Spastic Quadriplegia Cerebral Palsy

“Spastic quadriplegia cerebral palsy” is a form of spastic cerebral palsy that affects both arms and legs. People suffering from this condition display jerky, stiff movements with hypertonia (stiffness) of the muscles. Thus, it involves spasticity of the limbs rather than absolute inability to move.

Unfortunately, the stress on the body created by spasticity also often causes other complications for the child with spastic quadriplegia cerebral palsy. Those complications may include painful joint deformities resulting from constant contracting of muscles, scoliosis, limb deformities and hip dislocation.

Moreover, it is common with spastic quadriplegia that the child’s trunk along with the muscles that control the mouth, tongue, and windpipe are also affected. Thus, babies with this condition may have problems sucking and swallowing and require placement of a feeding tube and periodic suctioning to remove mucus and other fluid buildup in the throat and mouth, and they may never be able to talk normally.

Extensive brain damage or congenital malformations of the brain is the cause of spastic quadriplegia cerebral palsy. In the context of physician negligence, brain damage that results in spastic quadriplegia typically arises due to lack of oxygen to the baby’s brain arising from compression of the umbilical cord, damage to the placenta, a stoke causing bleeding in the baby’s brain, or rupture of the womb.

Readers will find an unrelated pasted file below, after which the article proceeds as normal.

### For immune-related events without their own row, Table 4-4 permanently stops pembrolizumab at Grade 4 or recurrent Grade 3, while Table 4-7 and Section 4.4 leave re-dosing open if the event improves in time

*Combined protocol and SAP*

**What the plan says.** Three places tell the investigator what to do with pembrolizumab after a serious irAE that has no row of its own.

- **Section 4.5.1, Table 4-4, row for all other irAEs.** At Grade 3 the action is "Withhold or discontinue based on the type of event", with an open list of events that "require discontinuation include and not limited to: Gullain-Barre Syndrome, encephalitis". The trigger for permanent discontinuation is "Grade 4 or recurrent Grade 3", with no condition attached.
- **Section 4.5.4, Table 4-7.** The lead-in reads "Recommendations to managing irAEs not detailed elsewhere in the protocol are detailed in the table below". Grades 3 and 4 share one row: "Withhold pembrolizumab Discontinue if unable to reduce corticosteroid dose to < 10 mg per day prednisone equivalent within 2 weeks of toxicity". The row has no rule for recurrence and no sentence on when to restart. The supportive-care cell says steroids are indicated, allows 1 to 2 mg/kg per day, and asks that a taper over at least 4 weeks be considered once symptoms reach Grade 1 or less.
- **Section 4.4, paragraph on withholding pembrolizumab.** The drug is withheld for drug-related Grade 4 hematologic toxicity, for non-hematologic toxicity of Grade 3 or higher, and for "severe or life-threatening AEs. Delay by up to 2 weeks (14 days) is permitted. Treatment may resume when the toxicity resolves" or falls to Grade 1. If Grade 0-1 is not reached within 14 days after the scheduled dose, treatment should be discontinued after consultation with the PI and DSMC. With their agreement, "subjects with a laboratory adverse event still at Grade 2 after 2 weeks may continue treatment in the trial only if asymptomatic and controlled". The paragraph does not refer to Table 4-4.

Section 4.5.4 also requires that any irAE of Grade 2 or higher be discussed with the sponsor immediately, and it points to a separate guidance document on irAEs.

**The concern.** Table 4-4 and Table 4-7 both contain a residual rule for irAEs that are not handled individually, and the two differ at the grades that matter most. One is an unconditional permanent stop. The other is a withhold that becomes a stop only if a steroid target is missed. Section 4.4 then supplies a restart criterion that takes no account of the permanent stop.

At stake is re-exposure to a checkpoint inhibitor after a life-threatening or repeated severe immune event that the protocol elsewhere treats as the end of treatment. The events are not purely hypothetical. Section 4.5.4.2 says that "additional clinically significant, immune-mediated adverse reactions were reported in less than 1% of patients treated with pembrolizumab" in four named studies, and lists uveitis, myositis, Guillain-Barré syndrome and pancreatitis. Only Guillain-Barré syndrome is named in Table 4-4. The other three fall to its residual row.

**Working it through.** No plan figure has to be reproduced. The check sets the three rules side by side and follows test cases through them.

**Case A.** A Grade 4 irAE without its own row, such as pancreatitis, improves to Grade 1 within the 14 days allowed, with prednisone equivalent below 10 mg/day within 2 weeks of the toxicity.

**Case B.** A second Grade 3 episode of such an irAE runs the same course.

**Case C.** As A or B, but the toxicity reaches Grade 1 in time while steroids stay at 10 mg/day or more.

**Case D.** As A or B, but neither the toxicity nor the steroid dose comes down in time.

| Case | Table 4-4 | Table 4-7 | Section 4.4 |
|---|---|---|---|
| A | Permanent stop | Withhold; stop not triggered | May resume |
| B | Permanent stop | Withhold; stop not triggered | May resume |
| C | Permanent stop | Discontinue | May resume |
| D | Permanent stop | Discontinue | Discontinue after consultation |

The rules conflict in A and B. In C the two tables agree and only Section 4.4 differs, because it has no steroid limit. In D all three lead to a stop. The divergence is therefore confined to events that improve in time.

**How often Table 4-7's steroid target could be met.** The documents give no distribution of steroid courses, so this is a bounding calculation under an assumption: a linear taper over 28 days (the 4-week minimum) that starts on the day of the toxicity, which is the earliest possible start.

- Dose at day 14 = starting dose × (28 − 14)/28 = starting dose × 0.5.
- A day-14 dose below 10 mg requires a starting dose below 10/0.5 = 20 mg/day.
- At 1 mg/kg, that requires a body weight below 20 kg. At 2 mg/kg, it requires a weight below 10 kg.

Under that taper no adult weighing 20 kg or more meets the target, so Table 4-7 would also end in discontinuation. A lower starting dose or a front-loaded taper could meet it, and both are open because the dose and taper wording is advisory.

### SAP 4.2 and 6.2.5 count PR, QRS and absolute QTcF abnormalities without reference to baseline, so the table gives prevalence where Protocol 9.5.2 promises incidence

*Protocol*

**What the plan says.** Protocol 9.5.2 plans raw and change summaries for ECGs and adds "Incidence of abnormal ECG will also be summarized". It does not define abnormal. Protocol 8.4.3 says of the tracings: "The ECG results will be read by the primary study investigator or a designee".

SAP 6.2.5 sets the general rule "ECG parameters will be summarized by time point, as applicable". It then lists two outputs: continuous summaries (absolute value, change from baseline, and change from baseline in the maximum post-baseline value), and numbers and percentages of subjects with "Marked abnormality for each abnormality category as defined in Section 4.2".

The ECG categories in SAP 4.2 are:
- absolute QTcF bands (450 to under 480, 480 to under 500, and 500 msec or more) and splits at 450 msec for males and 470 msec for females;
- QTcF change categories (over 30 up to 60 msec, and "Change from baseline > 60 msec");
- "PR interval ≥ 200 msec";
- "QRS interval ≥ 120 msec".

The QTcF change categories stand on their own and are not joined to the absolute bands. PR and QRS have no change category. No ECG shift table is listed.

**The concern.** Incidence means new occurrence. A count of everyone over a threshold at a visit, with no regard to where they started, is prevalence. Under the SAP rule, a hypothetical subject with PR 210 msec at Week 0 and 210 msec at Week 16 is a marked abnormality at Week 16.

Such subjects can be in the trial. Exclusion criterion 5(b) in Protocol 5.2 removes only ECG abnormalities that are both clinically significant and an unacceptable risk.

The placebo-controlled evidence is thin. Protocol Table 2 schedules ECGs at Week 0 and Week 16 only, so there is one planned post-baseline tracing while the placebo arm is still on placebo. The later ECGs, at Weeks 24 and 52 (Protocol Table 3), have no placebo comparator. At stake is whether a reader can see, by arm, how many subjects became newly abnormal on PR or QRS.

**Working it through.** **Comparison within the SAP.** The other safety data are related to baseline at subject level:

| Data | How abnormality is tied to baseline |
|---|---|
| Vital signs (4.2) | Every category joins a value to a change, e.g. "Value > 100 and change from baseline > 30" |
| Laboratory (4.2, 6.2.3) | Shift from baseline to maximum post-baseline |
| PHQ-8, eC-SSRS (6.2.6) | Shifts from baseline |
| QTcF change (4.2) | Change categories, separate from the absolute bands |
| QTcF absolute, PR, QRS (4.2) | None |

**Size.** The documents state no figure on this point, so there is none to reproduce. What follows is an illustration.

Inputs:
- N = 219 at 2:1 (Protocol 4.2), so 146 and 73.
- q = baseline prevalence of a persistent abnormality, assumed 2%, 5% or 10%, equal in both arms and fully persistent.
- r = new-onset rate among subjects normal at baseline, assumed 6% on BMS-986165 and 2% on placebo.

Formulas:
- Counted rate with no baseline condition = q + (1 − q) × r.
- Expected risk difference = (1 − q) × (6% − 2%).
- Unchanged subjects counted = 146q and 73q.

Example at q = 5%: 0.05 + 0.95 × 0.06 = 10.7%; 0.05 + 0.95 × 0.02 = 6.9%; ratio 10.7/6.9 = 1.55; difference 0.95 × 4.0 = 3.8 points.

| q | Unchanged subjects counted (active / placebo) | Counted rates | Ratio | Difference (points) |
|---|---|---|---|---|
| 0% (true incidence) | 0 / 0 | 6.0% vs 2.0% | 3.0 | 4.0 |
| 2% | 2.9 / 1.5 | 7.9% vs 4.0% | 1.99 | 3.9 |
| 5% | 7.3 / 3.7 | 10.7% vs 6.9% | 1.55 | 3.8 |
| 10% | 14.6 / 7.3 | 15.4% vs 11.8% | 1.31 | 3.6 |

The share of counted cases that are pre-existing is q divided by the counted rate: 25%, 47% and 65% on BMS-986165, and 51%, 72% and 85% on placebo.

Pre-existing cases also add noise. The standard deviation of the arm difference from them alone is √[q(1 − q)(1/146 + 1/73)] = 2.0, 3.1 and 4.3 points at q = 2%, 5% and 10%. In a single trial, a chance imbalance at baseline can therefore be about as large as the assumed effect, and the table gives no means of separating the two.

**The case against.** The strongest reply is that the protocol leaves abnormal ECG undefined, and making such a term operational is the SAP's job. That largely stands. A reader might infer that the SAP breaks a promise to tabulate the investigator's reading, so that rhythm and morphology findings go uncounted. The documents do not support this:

This is why health care providers are trained and expected to look for signs and symptoms that a baby may be experiencing oxygen deprivation in the womb, so that interventions are employed to resolve the situation promptly before brain damage occurs. Some of those interventions include turning and repositioning the mother, giving the mother oxygen and IV fluids, stopping any uterine contraction medications (such as Pitocin), asking the mother to stop pushing. When these measures fail to resolve the situation, or if a rupture of the womb is suspected, a caesarean section delivery often is required under the standard of care.

Likewise, health care providers are trained to look for signs that the womb may be tearing or the placenta may be pulling away from the womb, and if so, intervene immediately to rescue the baby.

Since bleeding strokes are known to cause oxygen deprivation to a child in the womb, it is standard of care for health care providers who are treating women prenatally to monitor closely and manage a pregnant woman’s high blood pressure to reduce the risk of stroke both for the mother’s sake and for the sake her baby.